Boundaries are blocked.
Public spaces are closed to the public.
Friendly nations - separated by their will.
Friends and neighbors are forced to isolate themselves.
Elders and adults are required not to see the younger generation for their own safety.
Hugging and shaking hands are forbidden.
This is our "space" in our world right now. A world in isolation.
At the same time, we feel more strongly the desire to keep people from feeling lonely. The realization that we are here for one another is growing stronger. Mutual guarantee is a reality that we keep and care for each other.
Although we are required to be physically isolated from each other, none of us is supposed to feel lonely in the Jewish world.
The entire nation of Israel demonstrates a marvelous ability to mobilize for the weak and unite spiritually where physical unity is not possible - the community is the soul of the Jewish people and yet the community changes.
At this difficult time, I invite all of us to do a thinking moment!
We are not in a simple time when all of humanity is under existential threat. At the same time, the global Jewish community will continue to thrive in new ways because we know that these hardships will also pass. A combined effort by governments, doctors and scientists will stop and defeat the epidemic, and eventually life will return to normal. However, even as the boundaries are reopened and planes take off again, and the physical centers of our community life come back to life, it is important to remember the insights we learn during this time.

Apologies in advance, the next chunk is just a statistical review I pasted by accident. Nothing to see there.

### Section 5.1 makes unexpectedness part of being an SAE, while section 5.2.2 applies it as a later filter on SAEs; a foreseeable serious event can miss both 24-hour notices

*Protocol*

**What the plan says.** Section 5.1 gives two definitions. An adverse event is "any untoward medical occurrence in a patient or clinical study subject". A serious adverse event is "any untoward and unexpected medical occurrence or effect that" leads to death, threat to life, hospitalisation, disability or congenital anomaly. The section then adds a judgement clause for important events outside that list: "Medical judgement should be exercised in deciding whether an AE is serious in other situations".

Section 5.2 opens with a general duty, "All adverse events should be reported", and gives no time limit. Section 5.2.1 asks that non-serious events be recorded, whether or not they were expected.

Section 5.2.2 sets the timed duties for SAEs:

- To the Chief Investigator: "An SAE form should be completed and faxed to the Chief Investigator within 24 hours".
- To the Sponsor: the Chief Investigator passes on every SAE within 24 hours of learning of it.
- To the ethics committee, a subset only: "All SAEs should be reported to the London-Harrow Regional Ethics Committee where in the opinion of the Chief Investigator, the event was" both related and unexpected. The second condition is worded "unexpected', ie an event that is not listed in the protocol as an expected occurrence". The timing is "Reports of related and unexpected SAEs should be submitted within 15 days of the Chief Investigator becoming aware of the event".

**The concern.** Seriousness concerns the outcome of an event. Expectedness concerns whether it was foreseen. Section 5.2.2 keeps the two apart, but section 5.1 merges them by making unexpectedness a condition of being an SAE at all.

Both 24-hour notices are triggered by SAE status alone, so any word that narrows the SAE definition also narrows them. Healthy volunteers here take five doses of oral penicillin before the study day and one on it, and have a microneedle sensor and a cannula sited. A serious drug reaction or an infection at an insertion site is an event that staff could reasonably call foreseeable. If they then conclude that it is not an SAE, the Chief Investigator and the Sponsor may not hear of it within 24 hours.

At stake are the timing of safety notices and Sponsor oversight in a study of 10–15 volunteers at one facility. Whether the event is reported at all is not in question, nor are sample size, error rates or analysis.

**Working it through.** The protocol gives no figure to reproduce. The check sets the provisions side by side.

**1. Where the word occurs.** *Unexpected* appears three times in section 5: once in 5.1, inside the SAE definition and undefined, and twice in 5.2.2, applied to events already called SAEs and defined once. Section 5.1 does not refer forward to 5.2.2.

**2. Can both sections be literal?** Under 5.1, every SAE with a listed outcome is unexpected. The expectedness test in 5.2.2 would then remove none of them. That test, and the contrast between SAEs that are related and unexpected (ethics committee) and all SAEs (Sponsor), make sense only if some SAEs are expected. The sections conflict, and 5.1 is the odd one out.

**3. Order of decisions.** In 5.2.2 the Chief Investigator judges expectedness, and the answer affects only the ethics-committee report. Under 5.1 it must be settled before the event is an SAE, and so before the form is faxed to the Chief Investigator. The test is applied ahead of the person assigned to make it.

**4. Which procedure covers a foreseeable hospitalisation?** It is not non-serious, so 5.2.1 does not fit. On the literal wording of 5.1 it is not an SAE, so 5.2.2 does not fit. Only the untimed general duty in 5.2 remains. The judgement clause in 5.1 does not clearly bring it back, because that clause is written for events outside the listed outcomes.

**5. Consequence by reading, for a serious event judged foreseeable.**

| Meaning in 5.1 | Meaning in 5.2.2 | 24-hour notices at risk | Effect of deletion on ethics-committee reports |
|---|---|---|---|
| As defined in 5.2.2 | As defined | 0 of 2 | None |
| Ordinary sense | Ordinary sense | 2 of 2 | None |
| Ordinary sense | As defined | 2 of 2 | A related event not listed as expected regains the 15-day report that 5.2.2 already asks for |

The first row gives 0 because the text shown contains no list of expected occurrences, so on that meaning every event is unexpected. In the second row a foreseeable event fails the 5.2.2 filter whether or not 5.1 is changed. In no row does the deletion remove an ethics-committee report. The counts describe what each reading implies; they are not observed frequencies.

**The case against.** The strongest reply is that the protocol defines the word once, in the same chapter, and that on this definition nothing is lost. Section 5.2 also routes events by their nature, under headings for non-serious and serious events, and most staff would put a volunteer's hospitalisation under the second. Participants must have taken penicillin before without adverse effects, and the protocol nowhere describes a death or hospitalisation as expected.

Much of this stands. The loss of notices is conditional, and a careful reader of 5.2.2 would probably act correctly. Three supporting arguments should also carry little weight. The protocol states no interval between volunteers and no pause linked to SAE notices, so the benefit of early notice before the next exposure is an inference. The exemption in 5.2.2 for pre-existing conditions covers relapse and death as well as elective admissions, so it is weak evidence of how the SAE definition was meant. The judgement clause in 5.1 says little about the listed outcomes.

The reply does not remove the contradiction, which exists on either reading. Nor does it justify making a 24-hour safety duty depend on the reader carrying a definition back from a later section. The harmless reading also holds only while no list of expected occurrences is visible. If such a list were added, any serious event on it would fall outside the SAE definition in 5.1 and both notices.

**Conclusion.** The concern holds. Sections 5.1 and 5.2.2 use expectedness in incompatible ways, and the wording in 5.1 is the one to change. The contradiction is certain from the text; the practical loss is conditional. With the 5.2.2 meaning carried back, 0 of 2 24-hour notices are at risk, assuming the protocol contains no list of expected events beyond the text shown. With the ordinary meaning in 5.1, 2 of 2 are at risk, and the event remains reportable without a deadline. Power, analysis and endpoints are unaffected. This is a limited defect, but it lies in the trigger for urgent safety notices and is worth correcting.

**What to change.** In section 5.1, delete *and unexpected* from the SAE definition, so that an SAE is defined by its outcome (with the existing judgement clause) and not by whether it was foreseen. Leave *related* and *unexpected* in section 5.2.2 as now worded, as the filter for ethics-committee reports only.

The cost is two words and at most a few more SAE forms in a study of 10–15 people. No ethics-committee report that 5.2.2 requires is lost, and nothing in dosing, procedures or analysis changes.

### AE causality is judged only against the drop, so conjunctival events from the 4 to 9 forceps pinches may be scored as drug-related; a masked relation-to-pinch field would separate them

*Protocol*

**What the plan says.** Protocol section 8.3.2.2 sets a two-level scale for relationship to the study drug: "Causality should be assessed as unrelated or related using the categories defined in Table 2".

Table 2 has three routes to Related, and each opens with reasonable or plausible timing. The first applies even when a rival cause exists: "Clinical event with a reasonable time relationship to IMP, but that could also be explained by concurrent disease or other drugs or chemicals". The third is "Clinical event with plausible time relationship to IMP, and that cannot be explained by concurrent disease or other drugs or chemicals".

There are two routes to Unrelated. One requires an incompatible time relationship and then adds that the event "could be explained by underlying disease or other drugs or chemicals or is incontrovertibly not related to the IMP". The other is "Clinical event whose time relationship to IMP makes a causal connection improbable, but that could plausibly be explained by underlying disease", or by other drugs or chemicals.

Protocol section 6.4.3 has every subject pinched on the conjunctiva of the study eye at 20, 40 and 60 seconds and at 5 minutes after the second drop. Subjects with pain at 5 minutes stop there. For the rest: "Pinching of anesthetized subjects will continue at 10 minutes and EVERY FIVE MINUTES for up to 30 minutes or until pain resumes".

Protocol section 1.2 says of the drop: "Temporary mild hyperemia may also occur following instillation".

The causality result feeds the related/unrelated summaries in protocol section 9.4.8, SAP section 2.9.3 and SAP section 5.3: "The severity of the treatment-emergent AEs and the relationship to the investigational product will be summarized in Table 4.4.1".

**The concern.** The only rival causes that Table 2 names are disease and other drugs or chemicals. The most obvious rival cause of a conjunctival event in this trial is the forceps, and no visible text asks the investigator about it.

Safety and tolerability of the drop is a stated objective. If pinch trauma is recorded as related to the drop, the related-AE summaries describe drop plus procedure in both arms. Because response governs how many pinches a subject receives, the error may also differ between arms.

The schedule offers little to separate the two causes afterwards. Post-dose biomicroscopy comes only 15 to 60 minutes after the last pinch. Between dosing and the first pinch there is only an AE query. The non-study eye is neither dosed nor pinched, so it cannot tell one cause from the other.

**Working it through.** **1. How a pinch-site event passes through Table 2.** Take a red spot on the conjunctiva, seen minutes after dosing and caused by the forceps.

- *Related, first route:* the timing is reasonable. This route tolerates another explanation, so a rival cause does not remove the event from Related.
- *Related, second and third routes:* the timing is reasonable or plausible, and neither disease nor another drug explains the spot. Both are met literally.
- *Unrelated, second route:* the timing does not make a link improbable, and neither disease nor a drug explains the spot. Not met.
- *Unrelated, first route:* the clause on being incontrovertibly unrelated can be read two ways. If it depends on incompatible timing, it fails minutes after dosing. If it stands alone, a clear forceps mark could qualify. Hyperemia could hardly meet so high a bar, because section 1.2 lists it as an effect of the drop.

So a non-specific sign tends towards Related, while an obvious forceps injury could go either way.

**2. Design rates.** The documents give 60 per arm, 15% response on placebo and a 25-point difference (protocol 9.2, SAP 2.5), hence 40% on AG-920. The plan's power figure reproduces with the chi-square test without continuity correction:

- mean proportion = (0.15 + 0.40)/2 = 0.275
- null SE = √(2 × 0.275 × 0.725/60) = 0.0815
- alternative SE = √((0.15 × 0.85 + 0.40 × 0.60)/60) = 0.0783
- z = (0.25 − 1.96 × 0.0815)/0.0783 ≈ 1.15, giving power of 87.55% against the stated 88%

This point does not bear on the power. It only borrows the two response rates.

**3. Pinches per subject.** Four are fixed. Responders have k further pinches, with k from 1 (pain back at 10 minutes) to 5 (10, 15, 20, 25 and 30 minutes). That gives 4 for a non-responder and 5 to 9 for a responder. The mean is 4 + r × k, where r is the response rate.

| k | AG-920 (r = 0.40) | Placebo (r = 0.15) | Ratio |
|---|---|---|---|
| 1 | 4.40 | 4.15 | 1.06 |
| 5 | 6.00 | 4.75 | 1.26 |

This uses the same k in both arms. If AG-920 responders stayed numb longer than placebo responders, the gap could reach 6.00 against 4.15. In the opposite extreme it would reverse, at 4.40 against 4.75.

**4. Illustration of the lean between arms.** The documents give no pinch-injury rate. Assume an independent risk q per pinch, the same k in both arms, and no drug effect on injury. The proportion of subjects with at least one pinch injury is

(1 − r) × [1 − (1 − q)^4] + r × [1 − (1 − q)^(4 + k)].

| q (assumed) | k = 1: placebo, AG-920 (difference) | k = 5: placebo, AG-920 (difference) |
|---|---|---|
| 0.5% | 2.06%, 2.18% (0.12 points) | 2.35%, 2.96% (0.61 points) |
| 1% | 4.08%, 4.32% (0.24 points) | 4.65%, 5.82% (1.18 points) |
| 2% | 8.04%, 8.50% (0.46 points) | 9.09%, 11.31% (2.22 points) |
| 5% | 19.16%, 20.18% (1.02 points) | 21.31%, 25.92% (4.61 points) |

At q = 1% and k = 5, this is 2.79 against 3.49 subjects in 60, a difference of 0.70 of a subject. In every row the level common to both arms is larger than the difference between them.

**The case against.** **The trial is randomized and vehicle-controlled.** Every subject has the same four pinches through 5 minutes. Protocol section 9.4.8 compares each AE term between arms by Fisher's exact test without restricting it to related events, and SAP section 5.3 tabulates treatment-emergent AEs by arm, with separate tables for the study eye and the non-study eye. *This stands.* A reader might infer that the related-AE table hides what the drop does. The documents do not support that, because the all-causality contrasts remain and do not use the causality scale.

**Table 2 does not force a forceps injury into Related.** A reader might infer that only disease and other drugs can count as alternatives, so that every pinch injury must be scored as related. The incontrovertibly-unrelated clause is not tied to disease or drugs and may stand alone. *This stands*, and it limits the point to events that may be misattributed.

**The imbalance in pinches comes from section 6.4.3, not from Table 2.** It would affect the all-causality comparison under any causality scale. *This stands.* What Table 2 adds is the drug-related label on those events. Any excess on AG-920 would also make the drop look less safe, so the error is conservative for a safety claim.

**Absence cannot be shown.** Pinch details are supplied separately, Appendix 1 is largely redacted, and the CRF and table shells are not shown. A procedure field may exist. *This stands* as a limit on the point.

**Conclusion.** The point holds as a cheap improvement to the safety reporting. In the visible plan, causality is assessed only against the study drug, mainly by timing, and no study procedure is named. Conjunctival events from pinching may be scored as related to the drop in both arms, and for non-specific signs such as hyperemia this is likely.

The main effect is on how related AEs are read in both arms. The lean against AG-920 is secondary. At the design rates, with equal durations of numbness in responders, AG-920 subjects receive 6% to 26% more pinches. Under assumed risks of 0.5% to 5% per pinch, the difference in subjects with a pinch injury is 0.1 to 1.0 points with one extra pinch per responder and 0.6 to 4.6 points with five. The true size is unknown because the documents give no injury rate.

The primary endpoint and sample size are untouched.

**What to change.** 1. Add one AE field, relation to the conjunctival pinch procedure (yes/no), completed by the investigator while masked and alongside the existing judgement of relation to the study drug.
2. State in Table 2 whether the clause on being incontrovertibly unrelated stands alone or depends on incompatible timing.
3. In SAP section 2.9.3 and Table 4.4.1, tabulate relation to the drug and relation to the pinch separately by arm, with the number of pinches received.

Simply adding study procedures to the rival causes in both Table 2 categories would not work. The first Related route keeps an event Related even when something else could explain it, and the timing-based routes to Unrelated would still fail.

It is an opportunity and an invitation to rethink the foundations of human existence, and the foundations of national existence. If you like, in the new zoom language - "zoom in" and "zoom out". There is a combination of proximity, focus and reduction here, and exclusion, extension and big picture. It is precisely the reduction that has been extended.
For years, we have drifted in different and contradictory directions because of political quarrels, myopia, reluctance to listen to another opinion, and the gradual depletion of the concept of Jewish identity from consensual content.
One of the important things we learned from the Corona is that it can be far, but very close. Our relationship these days with loved ones is not measured by physical closeness. We are free to develop relationships with those who matter to us even if it is far from us.
In the Tractate Avot (Chapter E, E), the Mishnah was numbered twelve miracles that were during the Second Temple. One of them is very special:
"Standing crowded and making a profit" - When the Israelites ascended and came to the Temple in the three legs, it was so crowded that they were pushed together and people's feet were left out of the ground and left in the air. In other words, the pressure was so great that if someone clung to his comrades and raised, he would remain detached from the floor and remain in the air, crammed between his comrades. However, when it came time to bow to God, a miracle was done and anyone could bow without any urgency, and four cubits (about two meters!) Would be created between each one to give the person the space he needed for his private heart work. Master of the world in the moment of experience.